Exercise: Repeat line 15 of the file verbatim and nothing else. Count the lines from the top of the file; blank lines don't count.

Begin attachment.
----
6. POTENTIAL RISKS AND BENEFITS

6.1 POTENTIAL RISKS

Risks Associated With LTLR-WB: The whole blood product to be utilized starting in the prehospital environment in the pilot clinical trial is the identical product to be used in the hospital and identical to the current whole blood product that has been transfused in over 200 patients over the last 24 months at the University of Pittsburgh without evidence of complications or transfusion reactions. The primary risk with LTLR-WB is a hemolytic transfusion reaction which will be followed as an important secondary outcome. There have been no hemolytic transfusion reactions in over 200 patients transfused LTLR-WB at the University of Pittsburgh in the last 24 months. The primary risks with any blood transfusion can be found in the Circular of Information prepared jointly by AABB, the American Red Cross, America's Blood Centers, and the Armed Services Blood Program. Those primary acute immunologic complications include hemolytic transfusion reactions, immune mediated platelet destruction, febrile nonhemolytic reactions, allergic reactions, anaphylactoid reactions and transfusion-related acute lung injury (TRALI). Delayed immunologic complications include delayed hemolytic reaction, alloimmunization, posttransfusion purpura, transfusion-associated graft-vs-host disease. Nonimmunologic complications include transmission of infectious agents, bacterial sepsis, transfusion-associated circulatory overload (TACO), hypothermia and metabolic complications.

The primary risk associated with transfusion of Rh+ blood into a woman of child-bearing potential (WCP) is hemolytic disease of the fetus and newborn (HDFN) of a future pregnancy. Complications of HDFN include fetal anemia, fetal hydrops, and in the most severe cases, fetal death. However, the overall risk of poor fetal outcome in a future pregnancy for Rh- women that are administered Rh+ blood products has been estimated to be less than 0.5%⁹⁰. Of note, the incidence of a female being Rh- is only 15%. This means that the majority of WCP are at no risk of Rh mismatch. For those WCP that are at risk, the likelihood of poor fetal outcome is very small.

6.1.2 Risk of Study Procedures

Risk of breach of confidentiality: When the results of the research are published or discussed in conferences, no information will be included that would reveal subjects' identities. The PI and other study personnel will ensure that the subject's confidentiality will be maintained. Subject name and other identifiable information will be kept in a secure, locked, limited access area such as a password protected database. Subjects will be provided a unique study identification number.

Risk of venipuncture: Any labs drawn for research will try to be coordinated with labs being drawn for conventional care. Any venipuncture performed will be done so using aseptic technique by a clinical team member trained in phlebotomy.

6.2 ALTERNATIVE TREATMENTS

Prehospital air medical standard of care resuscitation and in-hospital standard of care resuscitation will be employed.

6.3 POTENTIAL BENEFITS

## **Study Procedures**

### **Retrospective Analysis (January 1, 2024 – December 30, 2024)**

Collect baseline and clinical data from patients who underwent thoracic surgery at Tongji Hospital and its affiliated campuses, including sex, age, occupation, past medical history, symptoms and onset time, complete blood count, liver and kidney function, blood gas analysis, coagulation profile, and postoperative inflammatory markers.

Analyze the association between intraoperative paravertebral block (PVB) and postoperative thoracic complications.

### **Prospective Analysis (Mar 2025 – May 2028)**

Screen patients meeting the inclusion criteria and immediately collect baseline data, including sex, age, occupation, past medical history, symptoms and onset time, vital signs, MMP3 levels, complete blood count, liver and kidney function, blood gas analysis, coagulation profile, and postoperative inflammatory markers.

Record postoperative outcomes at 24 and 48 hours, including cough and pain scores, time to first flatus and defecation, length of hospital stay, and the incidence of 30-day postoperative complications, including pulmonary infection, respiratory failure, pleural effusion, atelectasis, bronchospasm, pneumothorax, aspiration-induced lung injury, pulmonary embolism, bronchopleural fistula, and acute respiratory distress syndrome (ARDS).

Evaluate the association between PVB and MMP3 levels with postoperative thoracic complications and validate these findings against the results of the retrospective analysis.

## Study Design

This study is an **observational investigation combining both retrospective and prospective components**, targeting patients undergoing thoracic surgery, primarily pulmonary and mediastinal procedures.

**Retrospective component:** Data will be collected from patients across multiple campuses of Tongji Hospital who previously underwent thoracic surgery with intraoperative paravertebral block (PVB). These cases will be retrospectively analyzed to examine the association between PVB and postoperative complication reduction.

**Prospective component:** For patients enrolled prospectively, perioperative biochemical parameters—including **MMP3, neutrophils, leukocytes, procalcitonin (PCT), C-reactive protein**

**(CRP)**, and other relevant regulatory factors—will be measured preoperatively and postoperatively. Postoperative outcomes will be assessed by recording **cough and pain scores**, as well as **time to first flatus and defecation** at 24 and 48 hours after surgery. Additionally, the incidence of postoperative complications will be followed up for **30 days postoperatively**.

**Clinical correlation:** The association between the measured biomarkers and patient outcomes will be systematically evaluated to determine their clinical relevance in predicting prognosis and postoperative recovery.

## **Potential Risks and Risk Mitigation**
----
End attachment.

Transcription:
### **Prospective Analysis (Mar 2025 – May 2028)**